A global repository of photographs and DNA samples of all tigers in the wild — around 3,890 — may come up in India.
A formal proposal will be submitted by India at a United Nations conference on wildlife to be held in South Africa in September, a top official said on Saturday.
The chances of the proposal’s acceptance are high as India already has a database of 1,685 big cats, which is 43% of the world tiger population. 70% of India’s tiger population is already in the database.
India is a leading player in tiger conservation as it is the only country where the animal’s population has risen in the last decade and many countries are now adopting India’s methods including use of camera traps and radio collaring for monitoring big cat movement.
Experts say that a century ago, the world had around one lakh tigers but the number came down to around 3200 inearly 2000, ringing alarm bells across countries.
Though conservation efforts have led to an increase in its number, the animal described by hunter-conservationist Jim Corbett as a “large-hearted gentleman” continues to be poached for its skin and other body parts.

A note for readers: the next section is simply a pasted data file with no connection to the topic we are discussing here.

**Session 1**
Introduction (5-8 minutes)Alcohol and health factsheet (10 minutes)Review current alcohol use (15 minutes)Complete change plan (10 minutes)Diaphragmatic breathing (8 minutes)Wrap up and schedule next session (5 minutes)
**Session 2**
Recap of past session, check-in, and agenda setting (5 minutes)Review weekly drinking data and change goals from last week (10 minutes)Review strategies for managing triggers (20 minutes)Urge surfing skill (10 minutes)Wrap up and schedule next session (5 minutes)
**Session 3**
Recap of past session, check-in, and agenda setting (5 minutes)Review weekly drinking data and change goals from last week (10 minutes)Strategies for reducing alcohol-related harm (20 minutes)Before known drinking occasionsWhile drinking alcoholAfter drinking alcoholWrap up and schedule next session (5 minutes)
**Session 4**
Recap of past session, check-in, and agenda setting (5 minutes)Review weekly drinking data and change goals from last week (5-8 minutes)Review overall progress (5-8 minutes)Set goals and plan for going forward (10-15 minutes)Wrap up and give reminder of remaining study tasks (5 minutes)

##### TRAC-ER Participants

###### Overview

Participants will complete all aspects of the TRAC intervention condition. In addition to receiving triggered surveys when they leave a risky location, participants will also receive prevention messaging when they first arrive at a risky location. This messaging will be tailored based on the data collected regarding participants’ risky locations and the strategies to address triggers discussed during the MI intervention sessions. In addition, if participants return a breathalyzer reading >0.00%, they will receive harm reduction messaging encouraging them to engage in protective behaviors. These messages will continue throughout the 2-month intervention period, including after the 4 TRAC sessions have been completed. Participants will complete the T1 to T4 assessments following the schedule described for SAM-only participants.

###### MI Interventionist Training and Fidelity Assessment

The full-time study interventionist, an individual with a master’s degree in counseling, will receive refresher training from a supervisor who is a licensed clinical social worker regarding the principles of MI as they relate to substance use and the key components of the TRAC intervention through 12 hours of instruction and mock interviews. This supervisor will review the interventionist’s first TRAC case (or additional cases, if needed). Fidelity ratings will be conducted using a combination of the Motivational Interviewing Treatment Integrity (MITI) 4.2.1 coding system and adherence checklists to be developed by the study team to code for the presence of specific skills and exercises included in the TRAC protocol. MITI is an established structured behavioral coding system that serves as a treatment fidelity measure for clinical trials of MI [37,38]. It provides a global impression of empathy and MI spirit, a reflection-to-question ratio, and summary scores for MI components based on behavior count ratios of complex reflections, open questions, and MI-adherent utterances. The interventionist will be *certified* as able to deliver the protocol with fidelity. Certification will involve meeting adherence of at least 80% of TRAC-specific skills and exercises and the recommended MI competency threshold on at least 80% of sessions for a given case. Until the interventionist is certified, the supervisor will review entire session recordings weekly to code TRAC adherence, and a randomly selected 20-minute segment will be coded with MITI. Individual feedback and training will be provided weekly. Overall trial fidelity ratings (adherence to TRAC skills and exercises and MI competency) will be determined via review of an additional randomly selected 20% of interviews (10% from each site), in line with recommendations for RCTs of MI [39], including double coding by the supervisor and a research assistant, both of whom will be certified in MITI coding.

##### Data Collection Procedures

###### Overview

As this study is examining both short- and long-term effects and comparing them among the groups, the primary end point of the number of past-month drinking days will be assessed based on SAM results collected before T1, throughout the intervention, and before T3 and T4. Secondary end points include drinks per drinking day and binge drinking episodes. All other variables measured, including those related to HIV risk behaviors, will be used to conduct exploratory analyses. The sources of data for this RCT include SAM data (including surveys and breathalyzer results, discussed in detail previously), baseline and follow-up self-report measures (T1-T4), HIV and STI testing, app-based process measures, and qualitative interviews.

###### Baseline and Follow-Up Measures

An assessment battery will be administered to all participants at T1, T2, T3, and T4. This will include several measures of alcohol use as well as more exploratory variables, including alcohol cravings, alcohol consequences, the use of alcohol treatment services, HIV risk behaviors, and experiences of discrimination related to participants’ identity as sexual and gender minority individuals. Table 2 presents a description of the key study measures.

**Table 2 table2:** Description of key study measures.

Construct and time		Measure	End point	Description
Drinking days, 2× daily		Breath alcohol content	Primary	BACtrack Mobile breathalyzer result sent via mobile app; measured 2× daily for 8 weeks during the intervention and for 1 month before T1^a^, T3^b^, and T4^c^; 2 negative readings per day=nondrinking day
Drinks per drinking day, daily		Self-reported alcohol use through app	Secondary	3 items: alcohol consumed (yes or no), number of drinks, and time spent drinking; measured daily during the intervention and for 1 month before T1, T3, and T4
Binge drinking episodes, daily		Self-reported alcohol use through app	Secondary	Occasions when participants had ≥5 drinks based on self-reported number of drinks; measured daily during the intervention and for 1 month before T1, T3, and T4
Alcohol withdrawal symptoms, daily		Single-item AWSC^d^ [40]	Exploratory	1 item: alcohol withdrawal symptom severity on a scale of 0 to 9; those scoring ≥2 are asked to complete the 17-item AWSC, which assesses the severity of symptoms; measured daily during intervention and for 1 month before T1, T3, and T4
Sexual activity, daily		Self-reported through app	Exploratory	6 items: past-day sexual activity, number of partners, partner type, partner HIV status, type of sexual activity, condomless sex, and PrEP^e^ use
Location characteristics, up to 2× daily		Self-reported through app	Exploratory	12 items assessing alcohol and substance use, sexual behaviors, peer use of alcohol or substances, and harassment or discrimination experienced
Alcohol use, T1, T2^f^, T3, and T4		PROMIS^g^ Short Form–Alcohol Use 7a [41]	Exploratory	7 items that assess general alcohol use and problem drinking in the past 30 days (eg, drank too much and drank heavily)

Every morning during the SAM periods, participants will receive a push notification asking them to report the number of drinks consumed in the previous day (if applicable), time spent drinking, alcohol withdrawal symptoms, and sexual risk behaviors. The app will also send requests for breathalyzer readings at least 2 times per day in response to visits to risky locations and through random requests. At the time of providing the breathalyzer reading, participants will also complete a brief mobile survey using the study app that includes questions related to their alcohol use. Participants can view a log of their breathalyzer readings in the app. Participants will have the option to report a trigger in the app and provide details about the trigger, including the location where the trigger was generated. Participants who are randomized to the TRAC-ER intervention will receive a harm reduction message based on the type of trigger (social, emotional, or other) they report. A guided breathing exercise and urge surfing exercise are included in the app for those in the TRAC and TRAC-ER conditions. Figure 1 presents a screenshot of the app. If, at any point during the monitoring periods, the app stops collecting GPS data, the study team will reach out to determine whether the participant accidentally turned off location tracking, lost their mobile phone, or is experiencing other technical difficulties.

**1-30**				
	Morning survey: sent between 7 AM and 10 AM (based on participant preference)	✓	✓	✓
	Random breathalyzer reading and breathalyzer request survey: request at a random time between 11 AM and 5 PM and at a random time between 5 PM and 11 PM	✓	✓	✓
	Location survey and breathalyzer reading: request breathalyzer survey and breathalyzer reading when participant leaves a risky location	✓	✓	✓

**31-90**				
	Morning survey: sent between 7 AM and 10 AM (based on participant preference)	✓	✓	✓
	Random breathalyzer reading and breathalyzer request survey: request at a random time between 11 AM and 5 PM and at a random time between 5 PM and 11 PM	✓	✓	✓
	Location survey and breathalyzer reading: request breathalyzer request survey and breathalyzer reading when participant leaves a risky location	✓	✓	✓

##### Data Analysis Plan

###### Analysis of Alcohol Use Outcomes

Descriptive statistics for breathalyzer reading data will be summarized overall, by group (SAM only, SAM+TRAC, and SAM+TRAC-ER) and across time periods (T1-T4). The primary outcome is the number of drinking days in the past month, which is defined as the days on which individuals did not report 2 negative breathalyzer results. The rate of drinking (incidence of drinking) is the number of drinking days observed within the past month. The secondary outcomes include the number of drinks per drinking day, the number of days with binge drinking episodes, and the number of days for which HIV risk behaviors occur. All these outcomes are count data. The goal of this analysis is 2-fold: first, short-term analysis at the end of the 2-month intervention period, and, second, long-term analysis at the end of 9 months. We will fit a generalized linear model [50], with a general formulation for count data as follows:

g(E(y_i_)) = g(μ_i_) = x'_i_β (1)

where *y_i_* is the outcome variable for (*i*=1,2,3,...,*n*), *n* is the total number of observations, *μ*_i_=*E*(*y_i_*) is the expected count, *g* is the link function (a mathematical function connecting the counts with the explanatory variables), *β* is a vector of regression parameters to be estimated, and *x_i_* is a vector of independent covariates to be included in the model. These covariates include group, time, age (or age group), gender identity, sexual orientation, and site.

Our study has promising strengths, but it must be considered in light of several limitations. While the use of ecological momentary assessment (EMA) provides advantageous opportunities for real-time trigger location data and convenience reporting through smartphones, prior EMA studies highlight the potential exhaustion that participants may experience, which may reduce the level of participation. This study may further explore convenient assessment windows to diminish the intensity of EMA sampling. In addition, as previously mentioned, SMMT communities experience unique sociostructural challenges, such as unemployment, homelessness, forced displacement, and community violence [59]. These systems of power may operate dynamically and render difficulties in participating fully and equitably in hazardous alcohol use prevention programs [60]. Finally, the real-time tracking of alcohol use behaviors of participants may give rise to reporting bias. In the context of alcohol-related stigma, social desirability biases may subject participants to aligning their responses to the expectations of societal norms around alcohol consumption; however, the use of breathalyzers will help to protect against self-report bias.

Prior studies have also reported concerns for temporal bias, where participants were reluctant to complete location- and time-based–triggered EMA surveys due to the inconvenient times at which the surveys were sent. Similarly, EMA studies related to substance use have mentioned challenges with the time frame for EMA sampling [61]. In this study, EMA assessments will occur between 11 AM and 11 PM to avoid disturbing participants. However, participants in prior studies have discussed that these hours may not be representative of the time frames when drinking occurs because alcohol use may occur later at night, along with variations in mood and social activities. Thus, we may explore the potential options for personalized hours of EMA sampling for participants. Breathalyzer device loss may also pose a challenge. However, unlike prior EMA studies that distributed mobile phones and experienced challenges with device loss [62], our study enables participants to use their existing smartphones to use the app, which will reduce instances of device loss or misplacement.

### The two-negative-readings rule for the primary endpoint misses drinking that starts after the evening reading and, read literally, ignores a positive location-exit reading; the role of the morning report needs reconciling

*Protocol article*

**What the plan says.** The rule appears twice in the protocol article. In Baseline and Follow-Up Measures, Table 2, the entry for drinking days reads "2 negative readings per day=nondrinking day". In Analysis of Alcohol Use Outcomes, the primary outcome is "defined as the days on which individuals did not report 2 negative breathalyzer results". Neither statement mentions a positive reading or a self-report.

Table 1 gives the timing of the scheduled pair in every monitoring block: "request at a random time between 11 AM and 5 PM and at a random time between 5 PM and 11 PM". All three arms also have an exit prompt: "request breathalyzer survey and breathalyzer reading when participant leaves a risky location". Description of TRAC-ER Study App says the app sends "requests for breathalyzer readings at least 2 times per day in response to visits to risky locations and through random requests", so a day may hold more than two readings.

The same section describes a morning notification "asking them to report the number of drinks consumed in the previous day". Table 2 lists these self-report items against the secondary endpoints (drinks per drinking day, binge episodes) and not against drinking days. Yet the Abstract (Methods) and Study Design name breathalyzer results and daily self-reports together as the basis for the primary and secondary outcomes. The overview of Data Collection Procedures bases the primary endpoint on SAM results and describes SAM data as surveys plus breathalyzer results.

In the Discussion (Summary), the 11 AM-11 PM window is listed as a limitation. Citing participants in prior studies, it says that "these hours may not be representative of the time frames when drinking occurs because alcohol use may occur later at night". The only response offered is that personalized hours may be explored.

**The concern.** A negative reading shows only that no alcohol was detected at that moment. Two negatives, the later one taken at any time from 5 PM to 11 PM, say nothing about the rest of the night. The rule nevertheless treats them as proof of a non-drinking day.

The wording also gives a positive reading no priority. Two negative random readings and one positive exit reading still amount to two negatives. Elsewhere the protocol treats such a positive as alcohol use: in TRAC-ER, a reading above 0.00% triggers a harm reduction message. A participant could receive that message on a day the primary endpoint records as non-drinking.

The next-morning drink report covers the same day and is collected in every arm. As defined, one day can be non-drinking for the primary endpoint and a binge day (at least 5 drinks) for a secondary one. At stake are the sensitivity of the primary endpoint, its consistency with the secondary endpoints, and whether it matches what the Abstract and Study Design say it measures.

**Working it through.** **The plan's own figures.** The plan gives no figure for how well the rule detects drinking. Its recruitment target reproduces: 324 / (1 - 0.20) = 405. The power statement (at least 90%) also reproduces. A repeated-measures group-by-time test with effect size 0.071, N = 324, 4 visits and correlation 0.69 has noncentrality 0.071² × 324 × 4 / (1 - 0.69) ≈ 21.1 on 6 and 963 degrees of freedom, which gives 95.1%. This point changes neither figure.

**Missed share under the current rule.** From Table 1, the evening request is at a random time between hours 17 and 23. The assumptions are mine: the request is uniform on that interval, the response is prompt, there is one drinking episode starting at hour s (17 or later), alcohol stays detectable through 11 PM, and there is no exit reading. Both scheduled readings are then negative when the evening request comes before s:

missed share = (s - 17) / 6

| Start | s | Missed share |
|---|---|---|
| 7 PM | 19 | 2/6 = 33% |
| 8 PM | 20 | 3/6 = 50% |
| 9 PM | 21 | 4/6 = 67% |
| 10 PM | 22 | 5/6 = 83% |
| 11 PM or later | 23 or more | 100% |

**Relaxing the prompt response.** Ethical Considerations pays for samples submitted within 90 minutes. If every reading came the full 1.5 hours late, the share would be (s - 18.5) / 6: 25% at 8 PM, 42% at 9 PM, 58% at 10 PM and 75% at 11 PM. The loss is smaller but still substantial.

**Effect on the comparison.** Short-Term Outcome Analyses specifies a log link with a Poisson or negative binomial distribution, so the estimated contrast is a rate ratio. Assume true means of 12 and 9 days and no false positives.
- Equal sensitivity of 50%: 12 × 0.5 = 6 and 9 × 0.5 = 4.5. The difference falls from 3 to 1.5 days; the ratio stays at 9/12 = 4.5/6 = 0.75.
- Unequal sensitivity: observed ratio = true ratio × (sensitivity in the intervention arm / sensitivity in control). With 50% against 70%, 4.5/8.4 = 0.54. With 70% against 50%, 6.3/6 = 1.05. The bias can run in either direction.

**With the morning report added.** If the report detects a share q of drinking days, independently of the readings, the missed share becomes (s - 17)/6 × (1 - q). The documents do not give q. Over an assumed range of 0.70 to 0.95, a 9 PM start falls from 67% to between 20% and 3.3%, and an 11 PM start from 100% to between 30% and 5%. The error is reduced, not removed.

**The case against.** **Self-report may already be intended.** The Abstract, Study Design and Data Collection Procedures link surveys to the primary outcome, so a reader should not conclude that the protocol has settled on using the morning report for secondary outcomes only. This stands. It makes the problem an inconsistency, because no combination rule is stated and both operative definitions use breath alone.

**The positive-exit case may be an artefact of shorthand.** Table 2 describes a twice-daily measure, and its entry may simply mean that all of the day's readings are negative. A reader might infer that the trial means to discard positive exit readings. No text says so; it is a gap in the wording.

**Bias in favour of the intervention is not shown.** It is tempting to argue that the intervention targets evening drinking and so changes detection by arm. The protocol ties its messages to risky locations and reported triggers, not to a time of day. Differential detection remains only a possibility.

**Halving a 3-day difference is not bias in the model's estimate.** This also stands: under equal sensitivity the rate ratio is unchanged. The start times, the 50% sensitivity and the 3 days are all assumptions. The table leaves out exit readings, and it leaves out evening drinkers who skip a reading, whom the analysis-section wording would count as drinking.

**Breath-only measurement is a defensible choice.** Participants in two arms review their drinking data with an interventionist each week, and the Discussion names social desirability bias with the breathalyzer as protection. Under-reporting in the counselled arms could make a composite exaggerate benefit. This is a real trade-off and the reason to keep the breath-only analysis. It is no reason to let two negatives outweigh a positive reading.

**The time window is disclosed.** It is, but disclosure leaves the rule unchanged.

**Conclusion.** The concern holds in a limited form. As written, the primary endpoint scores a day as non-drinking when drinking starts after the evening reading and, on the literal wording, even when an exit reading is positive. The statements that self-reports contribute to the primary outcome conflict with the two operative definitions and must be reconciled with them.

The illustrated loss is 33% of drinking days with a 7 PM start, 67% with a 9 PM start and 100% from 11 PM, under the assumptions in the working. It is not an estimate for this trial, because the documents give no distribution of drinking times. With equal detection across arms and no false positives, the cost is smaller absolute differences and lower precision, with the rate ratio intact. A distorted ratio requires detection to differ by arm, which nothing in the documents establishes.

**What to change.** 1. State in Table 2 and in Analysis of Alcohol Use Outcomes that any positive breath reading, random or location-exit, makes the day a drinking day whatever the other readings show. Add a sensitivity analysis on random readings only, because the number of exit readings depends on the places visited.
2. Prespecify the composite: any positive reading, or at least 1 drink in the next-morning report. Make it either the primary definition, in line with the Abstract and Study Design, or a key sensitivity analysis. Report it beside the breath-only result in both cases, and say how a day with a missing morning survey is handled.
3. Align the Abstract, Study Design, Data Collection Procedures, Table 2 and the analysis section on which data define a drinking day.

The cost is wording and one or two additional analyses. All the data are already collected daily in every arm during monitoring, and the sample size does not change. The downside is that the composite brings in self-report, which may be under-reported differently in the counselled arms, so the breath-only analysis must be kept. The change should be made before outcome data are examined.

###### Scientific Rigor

“The (global) database will help us in identifying the origin of individual tigers which become victim of wildlife crime,” said YV Jhala, a tiger expert who will head the cell at the Dehradun-based Wildlife Institute.
The WII which conducts tiger estimation once in four years across 3,78,118 sq kms of tiger habitat has unique photographs of 1,685 tigers in the wild and the number is likely to increase in the next round of estimated to be done in 2018.
Apart from photographs, the cell has DNA and scat samples that helped the WII estimate that India had 2,226 tigers in 2014, a jump of over 30 per cent in four years.
The database has already helped the WII to track the origin of 62 poached tigers in the last 10 years.
In addition, information on tiger zones helps in providing guidance to the environment ministry before approving developmental projects.